Does Cress Make You Well?

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All over the internet and in the foodie and gourmet magazines, you can read about the many and wondrous benefits of watercress. Whether you put it in your salad or use it as a garnish, you're promised untold health benefits, with the idea that cress can indeed make you well.

Of course that leads us to a horrible pun, as we present a position that arose in a game between classic checkerists E. E. Cresswell and J. Wyllie. The problem dates back around 80 years and is our current Checker School entry.

E. E. CRESSWELL - J. WYLLIE
BLACK
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WHITE
White to Play and Draw

W:W32,28,25,18,17,13:B20,16,10,6,2,1

There's no doubt that Black has the initiative and will try for a win, but White can find a narrow draw. It's not easy, but it's worth your time, as the play is quite instructive. When you've gotten as far as you can, click on Read More to see the solution, a sample game, and copious notes.20050904-symbol.gif



Solution

Numbered notes are by the editor, using the KingsRow computer engine and 10-piece endgame database. All other material is from Ben Bolands Famous Positions in the Game of Checkers.

28-24---A, 20-27, 32-23, 16-20---1, 23-19, 20-24, 19-16, 24-27, 25-21, 1-5---B, 16-12---C, 27-31, 18-14, 2-7, 12-8---D, 31-26, 8-3---D, 26-22, 3-8---D, 22-18, 14-9---E, 5-14, 8-3, 18-15, 3-8, 15-19, 8-3, 19-16, 3-8, 16-12, 8-3, 7-11, 3-7, 11-16, 7-2. Drawn---3.

Game: 10-15, 21-17, 11-16, 17-13, 16-20, 22-18, 15-22, 25-18, 8-11, 24-19, 9-14, 18-9, 5-14, 29-25, 14-17, 25-22, 11-16, 22-18, 4-8, 26-22, 17-26, 31-22, 7-10, 22-17, 8-11, 18-15, 11-18, 23-7, 3-10, 30-25, 16-23, 27-18, 12-16. Forms above position. The British Draughts Player.

A---Published as No. 4033 by the late E. E. Cresswell in the Weekly Times (Melbourne, Aus.) Oct. 16, 1937. It was given to correct R. Holding (See Note E) in the British Draughts Player. It was also given as a Prize Problem, No. 6022 by Fausto Dalumi in the Roseville Citizen, Nov. 30, 1939.

B---An improvement of the text book play. Cresswell.

C---Better than 16-11---2.

D---At this stage colors reversed (First D) with the Black King on 31 on Square 23, the position may be found by J. Wyllie, No. 463 Lyman's Problem Book, 1881; at these stages 14-9 will draw. E. E. Cresswell.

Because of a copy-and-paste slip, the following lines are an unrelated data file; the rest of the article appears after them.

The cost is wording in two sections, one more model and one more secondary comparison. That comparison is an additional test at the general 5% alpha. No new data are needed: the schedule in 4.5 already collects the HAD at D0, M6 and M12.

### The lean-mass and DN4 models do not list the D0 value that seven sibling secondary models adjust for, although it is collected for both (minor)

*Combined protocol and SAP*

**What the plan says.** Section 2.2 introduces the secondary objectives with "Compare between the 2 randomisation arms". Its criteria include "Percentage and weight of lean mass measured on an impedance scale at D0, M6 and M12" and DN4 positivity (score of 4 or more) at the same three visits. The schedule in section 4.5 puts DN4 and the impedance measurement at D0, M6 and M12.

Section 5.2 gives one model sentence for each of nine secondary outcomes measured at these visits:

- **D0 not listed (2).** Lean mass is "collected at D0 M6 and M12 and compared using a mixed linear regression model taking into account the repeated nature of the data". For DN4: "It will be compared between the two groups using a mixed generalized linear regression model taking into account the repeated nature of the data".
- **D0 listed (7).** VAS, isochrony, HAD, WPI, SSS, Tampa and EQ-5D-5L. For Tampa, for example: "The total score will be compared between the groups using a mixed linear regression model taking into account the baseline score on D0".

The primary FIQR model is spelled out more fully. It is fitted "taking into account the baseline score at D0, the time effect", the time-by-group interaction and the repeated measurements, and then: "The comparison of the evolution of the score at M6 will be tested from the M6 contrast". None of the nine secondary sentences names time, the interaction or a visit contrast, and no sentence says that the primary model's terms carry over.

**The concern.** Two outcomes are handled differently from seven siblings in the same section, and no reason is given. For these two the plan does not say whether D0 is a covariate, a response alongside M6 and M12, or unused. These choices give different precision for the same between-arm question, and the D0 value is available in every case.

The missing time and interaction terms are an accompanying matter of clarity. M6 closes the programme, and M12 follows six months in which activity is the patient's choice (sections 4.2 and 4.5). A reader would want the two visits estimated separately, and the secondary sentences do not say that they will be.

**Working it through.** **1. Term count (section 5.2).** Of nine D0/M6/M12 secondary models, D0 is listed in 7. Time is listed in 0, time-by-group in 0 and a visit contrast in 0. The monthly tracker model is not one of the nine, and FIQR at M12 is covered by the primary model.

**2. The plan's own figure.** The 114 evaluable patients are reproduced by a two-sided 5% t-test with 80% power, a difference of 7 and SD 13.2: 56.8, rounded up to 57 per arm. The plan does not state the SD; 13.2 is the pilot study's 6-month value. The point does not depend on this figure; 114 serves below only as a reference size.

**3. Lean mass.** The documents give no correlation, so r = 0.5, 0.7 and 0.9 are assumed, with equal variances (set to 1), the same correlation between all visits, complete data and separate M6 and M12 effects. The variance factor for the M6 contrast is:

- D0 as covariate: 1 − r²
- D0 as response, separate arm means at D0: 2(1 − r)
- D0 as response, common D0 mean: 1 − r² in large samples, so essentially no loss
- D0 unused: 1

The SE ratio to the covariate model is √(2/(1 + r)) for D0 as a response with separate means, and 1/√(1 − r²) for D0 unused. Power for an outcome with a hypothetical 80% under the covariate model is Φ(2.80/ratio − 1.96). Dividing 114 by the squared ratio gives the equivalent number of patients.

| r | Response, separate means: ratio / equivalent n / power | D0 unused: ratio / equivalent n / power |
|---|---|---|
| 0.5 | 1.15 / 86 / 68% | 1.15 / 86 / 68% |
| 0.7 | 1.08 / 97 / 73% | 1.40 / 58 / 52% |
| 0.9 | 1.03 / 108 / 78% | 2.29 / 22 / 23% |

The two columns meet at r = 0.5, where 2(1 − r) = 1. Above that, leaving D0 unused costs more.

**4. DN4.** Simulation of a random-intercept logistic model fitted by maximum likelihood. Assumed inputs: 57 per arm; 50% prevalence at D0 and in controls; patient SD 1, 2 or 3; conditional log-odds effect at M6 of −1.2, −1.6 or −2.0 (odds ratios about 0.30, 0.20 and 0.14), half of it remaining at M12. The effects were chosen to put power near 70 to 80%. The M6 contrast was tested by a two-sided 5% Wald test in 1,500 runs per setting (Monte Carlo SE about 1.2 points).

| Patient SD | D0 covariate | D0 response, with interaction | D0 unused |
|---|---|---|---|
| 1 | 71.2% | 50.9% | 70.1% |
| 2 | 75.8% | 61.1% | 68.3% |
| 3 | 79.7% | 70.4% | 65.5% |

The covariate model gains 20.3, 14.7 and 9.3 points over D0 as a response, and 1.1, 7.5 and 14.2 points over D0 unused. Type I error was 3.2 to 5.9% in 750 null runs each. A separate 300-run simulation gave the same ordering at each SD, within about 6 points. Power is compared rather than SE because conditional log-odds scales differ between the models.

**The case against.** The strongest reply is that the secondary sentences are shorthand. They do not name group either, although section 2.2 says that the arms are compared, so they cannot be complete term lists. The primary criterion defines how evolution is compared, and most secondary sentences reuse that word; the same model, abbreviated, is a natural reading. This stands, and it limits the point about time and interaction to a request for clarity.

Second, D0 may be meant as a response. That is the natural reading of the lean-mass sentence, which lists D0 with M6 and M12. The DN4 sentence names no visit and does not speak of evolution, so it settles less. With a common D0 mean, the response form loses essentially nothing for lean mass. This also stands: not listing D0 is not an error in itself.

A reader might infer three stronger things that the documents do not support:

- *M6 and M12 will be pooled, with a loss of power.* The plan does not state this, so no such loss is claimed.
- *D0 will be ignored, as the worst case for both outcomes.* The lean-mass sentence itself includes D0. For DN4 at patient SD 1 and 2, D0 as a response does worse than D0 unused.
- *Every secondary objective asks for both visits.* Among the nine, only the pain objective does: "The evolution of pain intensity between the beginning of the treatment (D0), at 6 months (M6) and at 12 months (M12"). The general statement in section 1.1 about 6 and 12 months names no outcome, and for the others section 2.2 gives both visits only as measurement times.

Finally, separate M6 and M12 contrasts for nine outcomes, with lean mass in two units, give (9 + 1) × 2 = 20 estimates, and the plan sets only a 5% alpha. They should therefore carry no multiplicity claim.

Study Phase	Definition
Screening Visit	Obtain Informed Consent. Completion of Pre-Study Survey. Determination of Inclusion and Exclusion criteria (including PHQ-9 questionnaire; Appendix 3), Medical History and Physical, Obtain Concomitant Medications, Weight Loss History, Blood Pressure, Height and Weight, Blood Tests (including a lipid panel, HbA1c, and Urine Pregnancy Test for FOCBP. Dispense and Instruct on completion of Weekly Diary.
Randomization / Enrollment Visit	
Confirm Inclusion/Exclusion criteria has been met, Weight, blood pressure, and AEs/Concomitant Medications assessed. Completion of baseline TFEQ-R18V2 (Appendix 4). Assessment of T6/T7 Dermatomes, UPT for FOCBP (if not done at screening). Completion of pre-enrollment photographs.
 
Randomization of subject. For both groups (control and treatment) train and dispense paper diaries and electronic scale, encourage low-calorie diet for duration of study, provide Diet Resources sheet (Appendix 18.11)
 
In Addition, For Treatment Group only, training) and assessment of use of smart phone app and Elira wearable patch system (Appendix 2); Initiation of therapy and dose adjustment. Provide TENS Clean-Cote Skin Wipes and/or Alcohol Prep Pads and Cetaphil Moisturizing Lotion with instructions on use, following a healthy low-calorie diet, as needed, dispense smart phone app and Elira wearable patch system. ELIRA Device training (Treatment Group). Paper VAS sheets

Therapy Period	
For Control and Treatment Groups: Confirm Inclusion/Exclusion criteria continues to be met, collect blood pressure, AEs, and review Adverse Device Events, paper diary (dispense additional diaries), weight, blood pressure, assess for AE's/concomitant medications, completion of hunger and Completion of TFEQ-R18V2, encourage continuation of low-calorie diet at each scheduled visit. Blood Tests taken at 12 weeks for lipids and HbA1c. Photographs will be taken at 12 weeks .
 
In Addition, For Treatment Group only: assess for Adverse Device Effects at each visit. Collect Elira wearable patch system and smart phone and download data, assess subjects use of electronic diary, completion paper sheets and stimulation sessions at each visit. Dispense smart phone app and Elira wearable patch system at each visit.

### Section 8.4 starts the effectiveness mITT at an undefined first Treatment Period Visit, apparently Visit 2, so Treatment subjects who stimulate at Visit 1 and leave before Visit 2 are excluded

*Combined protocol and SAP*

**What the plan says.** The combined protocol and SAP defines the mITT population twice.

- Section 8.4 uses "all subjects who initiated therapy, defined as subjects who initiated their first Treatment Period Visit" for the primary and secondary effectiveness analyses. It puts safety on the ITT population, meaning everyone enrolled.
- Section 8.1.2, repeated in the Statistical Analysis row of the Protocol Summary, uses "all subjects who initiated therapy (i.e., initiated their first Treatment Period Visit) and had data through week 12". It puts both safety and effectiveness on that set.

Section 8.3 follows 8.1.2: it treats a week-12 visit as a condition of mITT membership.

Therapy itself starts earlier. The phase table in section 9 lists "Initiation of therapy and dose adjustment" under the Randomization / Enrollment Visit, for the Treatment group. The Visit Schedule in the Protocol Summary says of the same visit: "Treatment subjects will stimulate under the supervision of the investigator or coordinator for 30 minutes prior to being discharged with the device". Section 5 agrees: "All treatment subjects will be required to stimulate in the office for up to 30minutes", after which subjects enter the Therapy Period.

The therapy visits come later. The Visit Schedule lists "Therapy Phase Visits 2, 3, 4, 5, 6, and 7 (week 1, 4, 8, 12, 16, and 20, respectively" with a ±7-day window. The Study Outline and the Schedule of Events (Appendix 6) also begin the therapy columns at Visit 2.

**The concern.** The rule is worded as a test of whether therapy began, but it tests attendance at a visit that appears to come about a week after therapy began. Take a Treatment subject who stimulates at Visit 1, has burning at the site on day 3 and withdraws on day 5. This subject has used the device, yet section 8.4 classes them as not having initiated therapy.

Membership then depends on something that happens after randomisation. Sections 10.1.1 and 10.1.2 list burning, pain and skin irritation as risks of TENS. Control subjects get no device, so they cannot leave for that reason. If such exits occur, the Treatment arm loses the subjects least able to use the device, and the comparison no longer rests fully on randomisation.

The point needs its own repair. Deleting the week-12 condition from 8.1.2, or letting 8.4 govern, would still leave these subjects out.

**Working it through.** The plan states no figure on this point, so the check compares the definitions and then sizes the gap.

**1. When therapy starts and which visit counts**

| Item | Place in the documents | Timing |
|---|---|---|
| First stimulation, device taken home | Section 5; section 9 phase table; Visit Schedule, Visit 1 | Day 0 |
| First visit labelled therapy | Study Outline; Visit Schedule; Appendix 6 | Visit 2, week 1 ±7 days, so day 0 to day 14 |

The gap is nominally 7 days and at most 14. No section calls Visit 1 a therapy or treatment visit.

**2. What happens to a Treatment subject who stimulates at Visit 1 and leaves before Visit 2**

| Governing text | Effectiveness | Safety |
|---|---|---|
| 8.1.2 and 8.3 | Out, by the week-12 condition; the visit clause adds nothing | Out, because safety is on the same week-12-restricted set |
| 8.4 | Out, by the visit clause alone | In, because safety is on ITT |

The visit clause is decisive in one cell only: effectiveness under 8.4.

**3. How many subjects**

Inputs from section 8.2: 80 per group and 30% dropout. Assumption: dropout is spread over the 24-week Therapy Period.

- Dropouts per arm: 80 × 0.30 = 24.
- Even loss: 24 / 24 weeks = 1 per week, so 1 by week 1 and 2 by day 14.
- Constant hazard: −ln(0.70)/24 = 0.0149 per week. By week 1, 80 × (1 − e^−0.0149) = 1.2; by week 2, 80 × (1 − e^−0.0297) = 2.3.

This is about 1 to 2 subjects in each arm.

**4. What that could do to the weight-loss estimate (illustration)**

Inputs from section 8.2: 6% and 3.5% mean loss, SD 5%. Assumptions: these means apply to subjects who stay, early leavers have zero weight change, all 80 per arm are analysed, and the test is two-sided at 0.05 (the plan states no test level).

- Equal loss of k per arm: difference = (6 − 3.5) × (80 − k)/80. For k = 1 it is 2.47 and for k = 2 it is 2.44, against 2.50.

E---Draws (See Note A) and corrects play by that celebrated Problemist and Analyst, the late Ralph Holding, where in the British Draughts Player, Page 416, 8-11 is played and Black wins.

This forms No. 532 by J. Robertson, in Lyman's Problem Book, colors reversed; 8-11, 7-16, 14-7---H, 18-15, 17-14, 15-18, 14-9, 5-14, 7-2, 6-10, 2-7, 18-22 (or 18-15), 13-9, 16-19---F, 9-5, 10-15, 7-10 (or 7-11), 22-17, 10-6, 17-13, 5-1, 14-18, 6-10, 18-22, 1-6, 22-26, 6-2, 26-31, 2-7, 19-23, 10-26, 31-22. Black Wins. P. J. Lee, the Draughts Review, Vol. 6, 1930.

F---Varies from Master Play, Part 4, where; 22-17, 9-5---G, 16-20, 7-2, 10-15, 2-6, 15-18, 5-1, 20-24, 6-9, 24-27, 1-6, 27-31, 9-13. Drawn. W. C. Belden, Appendix to Gould’s Problem Book, No. 401.

G---Given to correct J. Robertson, who continued; 9-6, 16-20, 6-1, 10-15, 1-6, 17-13, 7-11, 15—19, 11-15, 19-24. Black Wins.

H---Now with Black to Play with a King on 7, it is No. 302 by R. D. Petterson, in Lyman's Problem Book, colors reversed; 26-22, 17-14 (17-13, 16-19, 15-24, 12-16, 13-9, 22-17), 16-19, 15-24, 22-18, 14-9, 18-15, 9-6, 12-16. Drawn.

1---We give the line published by Mr. Boland, but a brilliant in-and-out shot is selected by the computer: 10-15 18x11 2-7 11x2 1-5 2x9 5x30 Drawn. Mr. Boland didn't list this, we presume, because Black is trying for a win, not a spectacular draw.

2---16-12 actually loses after 10-15 18-14 6-9.

3---7-2 14-18 2-9 and the draw is in sight.

Gardner defeated Smith in 1908 English Tournament, when the above position arose in a game. Then reviewed, but not corrected in the Draughts World, Page 629, Aug. 1908.

Compare the above to Pages 106, and 128.

12/10/16 - Category: Books - Printer friendly version
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